The Head of the Ukrainian government Petro Poroshenko said that the ceasefire agreement in the eastern Ukraine is possible, after he had a phone conversation with Russian President Vladimir Putin yesterday, 02.09.2014. The details of such an agreement and means of its achievement remain unclear. On the one hand, the signals come from Moscow that Russian is not a party to the conflict, and therefore it cannot be a party to a ceasefire agreement, on the other hand , all the state-controlled media speak about “Putin’s 7 steps plan to stop the war”. While for Moscow all this situation is just another one occasion to show its political ambitions, for the eastern region of Ukraine, exhausted of war, it is a chance to find a peaceful way out of the conflict.
Unfortunately, even the fulfillment of Putin’s terms politically guarantees Ukraine nothing, because the Moscow Kremlin leader’s will to turn Donetsk into a new “Ukrainian Transnistria” or “steppe Nagorno-Karabakh” is obvious. In case of long-term ceasefire the Russia-supported separatists would come off victorious of the conflict – they would fortify and expand their positions in controlled regions. This outcome is the main goal of Putin’s 7 steps plan. Thus, another frozen conflict may emerge from the situation in Eastern Ukraine. Georgia, a victim of Russian aggression in Abkhazia and South Ossetia, can tell about the consequences of this scenario.
Generally speaking, the frozen conflicts is a usual part of Russian external policy the state benefits from. Through this kind of “mini-states” Russia protects the interests of Moscow by means of never-ending diplomatic negotiations. These actions aimed to cover up the big stick policy. As a result of Euromaidan revolution in February 2014 Russia lost its most important ally in Ukrainian political elite – President Yanukovich and his pro-Russian political Party of Regions. It became clear that the Kremlin is trying to manipulate political future of Ukraine through other means. The ceasefire agreement can become a secret victory of Putin’s Ukrainian policy – no wonder he constantly speaks of it lately.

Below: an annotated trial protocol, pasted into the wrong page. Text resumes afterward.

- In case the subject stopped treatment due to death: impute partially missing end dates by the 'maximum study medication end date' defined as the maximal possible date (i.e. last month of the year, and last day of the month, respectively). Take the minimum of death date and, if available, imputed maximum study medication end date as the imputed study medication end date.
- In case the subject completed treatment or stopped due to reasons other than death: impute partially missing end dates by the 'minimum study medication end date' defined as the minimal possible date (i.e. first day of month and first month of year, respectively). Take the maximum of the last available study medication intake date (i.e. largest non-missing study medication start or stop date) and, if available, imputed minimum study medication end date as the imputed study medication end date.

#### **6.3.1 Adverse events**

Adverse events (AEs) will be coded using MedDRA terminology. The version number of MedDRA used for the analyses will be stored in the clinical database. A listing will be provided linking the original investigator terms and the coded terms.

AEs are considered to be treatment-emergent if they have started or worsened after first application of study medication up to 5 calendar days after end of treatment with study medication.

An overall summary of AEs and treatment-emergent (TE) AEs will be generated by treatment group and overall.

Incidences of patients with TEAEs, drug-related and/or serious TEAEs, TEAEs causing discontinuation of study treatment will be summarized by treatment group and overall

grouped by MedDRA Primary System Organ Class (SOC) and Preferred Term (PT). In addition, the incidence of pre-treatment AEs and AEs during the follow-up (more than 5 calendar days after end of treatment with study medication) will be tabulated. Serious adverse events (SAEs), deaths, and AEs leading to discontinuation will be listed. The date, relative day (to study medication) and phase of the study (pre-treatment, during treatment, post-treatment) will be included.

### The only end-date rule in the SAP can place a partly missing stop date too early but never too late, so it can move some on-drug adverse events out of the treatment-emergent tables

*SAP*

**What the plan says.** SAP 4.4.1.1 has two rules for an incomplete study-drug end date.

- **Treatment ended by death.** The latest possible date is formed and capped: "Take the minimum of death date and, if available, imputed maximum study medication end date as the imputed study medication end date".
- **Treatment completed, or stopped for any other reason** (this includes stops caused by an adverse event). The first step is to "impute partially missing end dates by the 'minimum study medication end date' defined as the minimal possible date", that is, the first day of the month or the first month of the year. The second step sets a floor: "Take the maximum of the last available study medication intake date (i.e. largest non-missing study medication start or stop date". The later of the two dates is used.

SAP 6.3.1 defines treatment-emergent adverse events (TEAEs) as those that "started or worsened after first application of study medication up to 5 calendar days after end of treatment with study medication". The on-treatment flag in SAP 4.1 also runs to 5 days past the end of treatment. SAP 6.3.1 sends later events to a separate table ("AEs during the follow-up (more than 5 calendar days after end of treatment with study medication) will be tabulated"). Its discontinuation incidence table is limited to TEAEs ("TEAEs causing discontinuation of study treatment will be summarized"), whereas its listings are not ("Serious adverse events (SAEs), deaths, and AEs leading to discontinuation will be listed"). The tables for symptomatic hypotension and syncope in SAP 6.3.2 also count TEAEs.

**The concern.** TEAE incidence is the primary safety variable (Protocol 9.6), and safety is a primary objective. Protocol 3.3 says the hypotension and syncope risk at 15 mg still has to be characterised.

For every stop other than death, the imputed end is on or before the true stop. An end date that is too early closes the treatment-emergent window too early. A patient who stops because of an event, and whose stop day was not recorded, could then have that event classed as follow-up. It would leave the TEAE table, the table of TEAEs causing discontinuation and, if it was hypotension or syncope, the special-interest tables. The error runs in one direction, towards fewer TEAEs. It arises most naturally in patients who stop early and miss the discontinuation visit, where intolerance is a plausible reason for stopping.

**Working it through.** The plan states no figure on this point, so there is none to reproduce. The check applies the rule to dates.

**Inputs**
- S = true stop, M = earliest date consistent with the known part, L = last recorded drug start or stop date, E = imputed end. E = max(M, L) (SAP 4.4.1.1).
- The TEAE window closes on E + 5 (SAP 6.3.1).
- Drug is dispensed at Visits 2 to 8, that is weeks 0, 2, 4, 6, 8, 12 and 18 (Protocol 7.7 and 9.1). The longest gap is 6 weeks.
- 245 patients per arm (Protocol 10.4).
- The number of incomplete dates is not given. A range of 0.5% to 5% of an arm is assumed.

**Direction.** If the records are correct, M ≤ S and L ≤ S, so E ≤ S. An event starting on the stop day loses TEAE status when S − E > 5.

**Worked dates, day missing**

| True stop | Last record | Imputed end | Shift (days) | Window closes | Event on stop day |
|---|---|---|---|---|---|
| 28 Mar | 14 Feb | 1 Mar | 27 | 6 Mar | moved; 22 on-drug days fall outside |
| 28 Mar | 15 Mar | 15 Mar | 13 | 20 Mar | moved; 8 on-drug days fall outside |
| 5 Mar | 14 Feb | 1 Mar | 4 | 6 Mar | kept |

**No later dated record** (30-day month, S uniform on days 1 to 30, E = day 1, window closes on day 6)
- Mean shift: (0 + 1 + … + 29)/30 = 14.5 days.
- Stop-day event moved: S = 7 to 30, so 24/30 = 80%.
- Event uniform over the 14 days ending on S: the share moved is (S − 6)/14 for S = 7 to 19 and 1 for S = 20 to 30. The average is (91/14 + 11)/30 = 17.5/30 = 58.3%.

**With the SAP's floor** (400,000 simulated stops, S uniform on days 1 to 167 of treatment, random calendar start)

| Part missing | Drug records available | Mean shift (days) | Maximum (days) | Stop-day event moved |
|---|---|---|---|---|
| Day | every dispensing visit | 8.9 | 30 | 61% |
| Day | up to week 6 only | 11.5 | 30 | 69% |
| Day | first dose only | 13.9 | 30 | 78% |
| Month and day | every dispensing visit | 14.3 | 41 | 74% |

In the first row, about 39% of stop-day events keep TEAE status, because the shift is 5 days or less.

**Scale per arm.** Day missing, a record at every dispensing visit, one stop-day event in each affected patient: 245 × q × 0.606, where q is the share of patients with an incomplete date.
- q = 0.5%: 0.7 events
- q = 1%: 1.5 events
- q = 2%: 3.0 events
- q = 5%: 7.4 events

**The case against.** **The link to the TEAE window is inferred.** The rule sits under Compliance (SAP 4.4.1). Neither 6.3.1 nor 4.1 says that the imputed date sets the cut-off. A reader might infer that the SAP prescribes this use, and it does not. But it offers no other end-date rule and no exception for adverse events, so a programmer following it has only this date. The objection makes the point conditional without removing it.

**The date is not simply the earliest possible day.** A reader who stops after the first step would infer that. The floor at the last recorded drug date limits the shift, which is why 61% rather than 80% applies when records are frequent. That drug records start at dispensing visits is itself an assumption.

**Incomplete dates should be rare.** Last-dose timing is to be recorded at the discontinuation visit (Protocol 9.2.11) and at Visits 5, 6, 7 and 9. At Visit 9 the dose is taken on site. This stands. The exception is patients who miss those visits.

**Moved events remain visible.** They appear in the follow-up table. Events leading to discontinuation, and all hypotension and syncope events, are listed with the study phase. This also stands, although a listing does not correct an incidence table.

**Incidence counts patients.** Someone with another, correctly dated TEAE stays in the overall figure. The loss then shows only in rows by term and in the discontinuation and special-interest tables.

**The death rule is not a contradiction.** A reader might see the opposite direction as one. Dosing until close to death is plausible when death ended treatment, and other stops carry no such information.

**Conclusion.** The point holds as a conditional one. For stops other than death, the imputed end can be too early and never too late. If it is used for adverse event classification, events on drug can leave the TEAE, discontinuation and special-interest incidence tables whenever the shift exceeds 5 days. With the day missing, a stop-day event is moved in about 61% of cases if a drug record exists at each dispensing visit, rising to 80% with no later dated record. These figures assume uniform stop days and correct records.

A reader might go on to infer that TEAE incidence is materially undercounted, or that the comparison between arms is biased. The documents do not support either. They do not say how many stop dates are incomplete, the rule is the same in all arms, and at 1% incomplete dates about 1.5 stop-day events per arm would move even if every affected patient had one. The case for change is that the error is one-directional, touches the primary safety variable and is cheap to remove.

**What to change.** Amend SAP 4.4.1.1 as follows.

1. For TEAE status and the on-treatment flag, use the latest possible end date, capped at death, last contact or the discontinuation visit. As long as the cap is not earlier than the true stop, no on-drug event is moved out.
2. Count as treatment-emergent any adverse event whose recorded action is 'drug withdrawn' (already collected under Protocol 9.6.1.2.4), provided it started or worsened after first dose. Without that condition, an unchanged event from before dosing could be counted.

The fact that the President of Ukraine Petro Poroshenko is ready to make a ceasefire agreement is a natural consequence of the latest events. The loss of Ukrainian army and the land seizure by separatists, supported by Russian regular army, convinced Poroshenko that the military victory in the conflict, initially planned since late-June, has failed. The pressure on Kiev increased once Russia opened a second frontline in Mariupol in the south of Donietsk oblast. EU sanctions, of course, exist, but have no helpful impact. Poroshenko faces a difficult choice: to stop the bloodshed and loose his political weight (many Ukrainians will be offended by the truce, and some of them will question what their brothers and husbands were dying for?); or to continue the war with no chances to win (the victory in terms of taking the Donbass region over control), but with a clear perspective of political career in future 4-5 years. Sadly, there is no third option.
Though Ukrainians will maybe forgive the European leaders their hands-off attitude, but the history will not. Obviously, Europe can easily take sides in the Iraq situation, but fails to show any hardline stance at home.
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